Great Wines Think Alike

greatest winesAs a wine writer engaged in wine criticism, I taste a lot of wine. Some of it is dreadful, most is enjoyable but ordinary, occasionally it is luscious, delectable, and captivating, and on rare occasions the experience is earth-shatteringly profound. Wines such as Screaming Eagle, Vega Sicilia, Chateau Margaux, or Romano Dal Forno Amarone transcend ordinary experience–not merely delicious but life-changing, beyond measure, a vinous work of art.

If you have read many wine reviews you know what makes wine excellent. Intensity of aromas and flavors, complexity, balance, and structure adding up to an overall impression of unity and completeness–these are the main elements in an excellent wine. But the best wines go beyond mere excellence.

What distinguishes an excellent wine from a work of profound, awe-inspiring vinous art? The cynics claim it is fascination with the price or reputation. But I drink a lot of high priced wines of reputation that I find unexceptional, so this explanation can’t really get off the ground. Others will claim it is the story behind the wine that is most fascinating. And there is something right about this. Wine tells a story about its place of origin or its vintage year written in the flavors and textures of the wine itself–the weather, the soils, the sensibility of a culture and the decisions of the winemaker all leave their marks that can be read off the features of the wine. But ordinary artisanal wines have such stories, yet they do not fascinate in the way Screaming Eagle or Chateau Margaux fascinates.

Great wines are an achievement of human ingenuity in collaboration with nature and are noteworthy in their originality and expression. For instance, the 1982 Chateau Margaux set the standard for what a great left-bank Bordeaux should taste like. Like an original work of art, it involves a creative idea and its execution, which required solving particular problems that confronted the winemaker at the time of creation. This achievement is part of the aesthetic value of a work. Just as an exact replica of a work of art lacks the value of an original, a $90 knockoff of Margaux lacks the value of the original—they are not achievements, not works of creative originality. But many things have origins and a story and exemplify human ingenuity. Yet they don’t fascinate the way a great wine does.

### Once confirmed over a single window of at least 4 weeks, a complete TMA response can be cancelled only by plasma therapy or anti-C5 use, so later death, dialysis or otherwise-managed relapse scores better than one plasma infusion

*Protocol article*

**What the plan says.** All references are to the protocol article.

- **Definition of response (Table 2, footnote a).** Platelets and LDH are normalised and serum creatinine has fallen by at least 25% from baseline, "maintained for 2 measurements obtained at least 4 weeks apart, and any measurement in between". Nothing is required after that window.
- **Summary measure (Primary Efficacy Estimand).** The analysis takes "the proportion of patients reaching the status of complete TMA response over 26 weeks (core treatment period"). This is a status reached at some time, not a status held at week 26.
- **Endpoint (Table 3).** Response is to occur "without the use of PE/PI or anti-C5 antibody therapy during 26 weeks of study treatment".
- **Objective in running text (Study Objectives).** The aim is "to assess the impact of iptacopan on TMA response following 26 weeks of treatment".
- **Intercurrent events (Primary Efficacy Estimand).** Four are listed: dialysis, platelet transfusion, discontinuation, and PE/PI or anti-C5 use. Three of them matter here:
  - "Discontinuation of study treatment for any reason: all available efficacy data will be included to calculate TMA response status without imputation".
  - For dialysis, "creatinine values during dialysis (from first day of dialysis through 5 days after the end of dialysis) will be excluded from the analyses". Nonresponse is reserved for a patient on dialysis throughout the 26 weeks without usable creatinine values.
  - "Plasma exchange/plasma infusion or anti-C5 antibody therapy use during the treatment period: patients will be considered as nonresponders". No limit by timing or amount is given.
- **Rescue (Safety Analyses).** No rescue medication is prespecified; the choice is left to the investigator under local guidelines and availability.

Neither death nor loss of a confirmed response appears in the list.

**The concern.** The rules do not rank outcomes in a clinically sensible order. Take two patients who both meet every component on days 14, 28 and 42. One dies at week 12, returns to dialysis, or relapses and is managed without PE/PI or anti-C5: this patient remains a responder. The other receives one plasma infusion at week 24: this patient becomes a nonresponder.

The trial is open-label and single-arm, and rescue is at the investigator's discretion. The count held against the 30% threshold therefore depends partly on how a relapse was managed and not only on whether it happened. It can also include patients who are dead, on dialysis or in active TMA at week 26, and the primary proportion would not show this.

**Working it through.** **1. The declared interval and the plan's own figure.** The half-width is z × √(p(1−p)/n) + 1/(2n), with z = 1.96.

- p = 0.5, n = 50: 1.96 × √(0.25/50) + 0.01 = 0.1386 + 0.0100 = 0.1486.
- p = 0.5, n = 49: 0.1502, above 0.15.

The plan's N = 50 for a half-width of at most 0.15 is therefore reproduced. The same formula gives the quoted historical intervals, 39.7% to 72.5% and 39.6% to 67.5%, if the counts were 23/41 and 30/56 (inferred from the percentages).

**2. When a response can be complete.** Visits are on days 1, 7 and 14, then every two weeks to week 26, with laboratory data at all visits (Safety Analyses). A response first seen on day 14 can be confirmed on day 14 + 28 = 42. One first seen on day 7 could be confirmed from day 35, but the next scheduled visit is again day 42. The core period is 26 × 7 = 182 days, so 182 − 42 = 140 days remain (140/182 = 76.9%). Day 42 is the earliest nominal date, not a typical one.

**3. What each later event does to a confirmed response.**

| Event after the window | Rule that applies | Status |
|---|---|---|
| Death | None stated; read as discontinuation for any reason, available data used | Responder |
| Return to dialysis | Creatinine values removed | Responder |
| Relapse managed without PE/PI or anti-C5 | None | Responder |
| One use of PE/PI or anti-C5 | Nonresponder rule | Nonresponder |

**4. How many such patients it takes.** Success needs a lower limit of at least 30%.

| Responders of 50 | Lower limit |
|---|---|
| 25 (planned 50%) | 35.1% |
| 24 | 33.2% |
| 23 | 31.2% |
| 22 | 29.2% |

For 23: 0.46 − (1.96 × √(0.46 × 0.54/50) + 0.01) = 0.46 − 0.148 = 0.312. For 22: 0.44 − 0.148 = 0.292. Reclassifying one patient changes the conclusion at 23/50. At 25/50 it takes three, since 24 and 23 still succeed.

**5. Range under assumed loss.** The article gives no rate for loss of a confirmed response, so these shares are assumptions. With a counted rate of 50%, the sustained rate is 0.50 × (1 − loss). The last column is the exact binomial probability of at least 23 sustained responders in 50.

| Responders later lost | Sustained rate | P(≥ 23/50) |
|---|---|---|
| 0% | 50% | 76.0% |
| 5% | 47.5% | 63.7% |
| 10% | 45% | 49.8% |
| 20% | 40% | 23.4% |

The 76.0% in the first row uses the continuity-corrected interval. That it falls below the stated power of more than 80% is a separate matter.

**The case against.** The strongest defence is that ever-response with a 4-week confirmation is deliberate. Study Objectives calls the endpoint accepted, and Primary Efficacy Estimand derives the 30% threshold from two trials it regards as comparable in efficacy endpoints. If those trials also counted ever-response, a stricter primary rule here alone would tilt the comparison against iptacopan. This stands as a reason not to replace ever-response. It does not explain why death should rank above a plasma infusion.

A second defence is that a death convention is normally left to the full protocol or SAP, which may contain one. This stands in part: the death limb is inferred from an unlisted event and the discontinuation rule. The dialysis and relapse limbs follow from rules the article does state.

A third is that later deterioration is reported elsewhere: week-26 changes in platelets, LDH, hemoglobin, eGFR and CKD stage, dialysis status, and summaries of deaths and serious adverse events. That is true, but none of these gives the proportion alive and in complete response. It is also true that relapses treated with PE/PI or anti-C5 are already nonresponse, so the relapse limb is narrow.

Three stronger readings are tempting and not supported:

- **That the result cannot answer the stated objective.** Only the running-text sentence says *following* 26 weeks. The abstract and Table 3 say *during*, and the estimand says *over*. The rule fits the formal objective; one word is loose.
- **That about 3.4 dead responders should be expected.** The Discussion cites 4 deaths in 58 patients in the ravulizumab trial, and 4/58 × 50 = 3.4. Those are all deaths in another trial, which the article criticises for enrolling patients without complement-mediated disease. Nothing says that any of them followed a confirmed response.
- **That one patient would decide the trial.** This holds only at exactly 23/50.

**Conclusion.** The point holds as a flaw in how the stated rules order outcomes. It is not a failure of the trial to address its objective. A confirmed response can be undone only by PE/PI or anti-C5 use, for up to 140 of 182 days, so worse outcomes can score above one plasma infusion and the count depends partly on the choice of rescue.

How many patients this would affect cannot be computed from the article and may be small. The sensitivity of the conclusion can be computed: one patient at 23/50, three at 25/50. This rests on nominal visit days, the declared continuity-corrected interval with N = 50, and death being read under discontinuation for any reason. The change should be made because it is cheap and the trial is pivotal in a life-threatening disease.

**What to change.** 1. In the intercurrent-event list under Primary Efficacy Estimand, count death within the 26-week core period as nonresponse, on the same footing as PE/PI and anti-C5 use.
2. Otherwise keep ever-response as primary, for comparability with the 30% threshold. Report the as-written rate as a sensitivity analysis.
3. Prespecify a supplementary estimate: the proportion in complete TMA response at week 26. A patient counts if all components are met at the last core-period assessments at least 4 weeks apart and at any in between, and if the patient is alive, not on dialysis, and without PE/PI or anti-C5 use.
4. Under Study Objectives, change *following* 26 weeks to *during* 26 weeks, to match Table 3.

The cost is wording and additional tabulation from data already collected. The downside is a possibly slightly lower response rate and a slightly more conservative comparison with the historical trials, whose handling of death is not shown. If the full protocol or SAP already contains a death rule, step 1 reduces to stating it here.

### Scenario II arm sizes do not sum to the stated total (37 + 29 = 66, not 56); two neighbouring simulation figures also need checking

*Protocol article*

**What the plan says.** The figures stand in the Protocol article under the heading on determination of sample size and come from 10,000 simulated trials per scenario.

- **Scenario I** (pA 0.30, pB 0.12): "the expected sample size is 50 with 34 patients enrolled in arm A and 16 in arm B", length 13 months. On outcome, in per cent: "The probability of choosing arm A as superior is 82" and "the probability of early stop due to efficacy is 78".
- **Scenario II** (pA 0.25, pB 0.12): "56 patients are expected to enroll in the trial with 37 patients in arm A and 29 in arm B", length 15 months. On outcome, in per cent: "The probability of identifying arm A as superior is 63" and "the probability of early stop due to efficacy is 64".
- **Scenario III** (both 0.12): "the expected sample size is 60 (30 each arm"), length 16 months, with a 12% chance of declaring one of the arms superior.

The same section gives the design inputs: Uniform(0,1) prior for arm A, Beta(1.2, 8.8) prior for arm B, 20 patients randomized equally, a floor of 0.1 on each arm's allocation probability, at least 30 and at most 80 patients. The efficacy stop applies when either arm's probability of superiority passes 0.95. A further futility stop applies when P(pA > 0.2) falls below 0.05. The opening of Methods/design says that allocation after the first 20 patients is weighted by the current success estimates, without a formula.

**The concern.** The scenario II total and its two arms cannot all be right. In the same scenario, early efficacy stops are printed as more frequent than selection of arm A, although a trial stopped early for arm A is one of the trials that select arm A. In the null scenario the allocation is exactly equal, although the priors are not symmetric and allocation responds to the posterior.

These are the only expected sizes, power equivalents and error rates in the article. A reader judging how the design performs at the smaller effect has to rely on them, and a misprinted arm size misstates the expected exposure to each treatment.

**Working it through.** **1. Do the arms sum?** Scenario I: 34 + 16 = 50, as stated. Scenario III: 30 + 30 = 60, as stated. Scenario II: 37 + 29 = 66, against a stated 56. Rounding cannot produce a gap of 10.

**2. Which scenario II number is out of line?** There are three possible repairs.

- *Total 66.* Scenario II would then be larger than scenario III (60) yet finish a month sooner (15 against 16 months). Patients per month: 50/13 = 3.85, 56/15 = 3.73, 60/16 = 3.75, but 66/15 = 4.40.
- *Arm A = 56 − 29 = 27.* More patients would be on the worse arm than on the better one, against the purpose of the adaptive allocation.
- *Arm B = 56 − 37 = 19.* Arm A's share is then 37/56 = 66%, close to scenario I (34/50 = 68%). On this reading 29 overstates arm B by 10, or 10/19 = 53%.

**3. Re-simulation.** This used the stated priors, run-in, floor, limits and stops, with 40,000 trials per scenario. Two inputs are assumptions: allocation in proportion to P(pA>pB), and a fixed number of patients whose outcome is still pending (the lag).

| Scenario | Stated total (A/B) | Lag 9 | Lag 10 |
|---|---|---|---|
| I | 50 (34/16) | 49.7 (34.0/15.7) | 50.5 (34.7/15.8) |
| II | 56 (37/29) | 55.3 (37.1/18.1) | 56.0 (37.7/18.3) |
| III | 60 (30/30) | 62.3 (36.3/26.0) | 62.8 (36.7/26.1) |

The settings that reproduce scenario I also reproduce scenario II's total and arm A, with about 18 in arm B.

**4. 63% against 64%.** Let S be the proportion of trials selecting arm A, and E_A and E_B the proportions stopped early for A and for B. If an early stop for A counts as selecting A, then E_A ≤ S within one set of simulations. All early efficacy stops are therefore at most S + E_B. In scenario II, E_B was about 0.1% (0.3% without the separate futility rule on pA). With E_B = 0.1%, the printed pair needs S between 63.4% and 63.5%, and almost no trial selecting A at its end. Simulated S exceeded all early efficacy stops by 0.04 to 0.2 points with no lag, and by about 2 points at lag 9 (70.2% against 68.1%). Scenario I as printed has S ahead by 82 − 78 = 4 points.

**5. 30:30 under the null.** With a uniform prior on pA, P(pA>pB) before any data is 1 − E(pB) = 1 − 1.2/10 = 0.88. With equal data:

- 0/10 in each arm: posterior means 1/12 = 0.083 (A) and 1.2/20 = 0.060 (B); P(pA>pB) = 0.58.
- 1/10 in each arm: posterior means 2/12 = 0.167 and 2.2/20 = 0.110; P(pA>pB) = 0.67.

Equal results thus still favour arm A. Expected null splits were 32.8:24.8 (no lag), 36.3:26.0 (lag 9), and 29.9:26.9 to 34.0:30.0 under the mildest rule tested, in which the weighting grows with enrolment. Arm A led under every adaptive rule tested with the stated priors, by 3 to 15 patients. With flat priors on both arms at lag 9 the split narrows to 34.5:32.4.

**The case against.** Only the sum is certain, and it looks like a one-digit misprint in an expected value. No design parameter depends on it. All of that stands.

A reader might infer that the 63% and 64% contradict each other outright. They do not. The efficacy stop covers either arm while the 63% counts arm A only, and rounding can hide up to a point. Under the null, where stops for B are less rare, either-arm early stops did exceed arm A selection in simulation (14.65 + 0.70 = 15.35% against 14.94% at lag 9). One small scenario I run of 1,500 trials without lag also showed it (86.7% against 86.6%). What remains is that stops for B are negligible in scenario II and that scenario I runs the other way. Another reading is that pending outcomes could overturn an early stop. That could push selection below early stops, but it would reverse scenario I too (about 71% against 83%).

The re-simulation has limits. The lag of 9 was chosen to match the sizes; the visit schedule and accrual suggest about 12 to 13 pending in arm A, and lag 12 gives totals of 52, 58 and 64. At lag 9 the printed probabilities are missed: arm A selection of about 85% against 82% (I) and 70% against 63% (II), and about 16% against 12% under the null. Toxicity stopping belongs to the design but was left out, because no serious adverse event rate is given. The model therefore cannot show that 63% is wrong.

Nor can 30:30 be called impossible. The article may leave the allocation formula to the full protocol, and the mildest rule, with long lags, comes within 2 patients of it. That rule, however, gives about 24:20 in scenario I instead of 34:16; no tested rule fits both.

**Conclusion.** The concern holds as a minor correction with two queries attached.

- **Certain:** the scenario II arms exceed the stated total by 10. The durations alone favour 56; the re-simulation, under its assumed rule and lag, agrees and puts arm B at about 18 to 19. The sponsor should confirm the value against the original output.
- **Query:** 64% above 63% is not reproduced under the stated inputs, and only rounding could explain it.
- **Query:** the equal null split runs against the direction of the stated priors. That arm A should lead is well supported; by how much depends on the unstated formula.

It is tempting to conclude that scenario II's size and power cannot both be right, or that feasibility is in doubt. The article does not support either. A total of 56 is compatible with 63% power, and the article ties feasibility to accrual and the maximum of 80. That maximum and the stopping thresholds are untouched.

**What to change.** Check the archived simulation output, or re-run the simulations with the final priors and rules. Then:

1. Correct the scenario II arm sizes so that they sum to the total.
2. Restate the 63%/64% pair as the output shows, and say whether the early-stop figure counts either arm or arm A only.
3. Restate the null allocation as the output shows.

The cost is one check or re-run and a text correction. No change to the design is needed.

Great wines stimulate the imagination because, in addition to having an origin and a story, they are beautiful. Their beauty is not incidental to the story; it is what stimulates us to care about it. Just as great works of art grab our attention because they promise something more, in great wines we sense an unrealized potential for further experience, we feel our interest aroused, curiosity piqued, as if we can never quite get enough of it. In other words, great wines induce a sense of wonder. They silence conversation and change the mood of a room from lively, sociable chatter to wistful surrender to the sublime, a contemplative state in which the wine itself seems to probe its own nature, searching for a more discursive means of expression.

In this experience we discover the margin that separates pleasure from serenity, satisfaction from awe. The presence of contradiction and anomaly are essential to wonder, for wonder presents something that we can’t quite comprehend. We are transfixed by objects that are capable of harboring incompatible qualities. All of the great wines embody contradiction at their core: power and finesse, complexity and simplicity, weight and delicacy, solidity and agility. The finest wines, which are not necessarily the most expensive, are as mysterious and engrossing as a painting or musical work. They beckon as if avowing “Make me a part of your life and I will promise eternal happiness.

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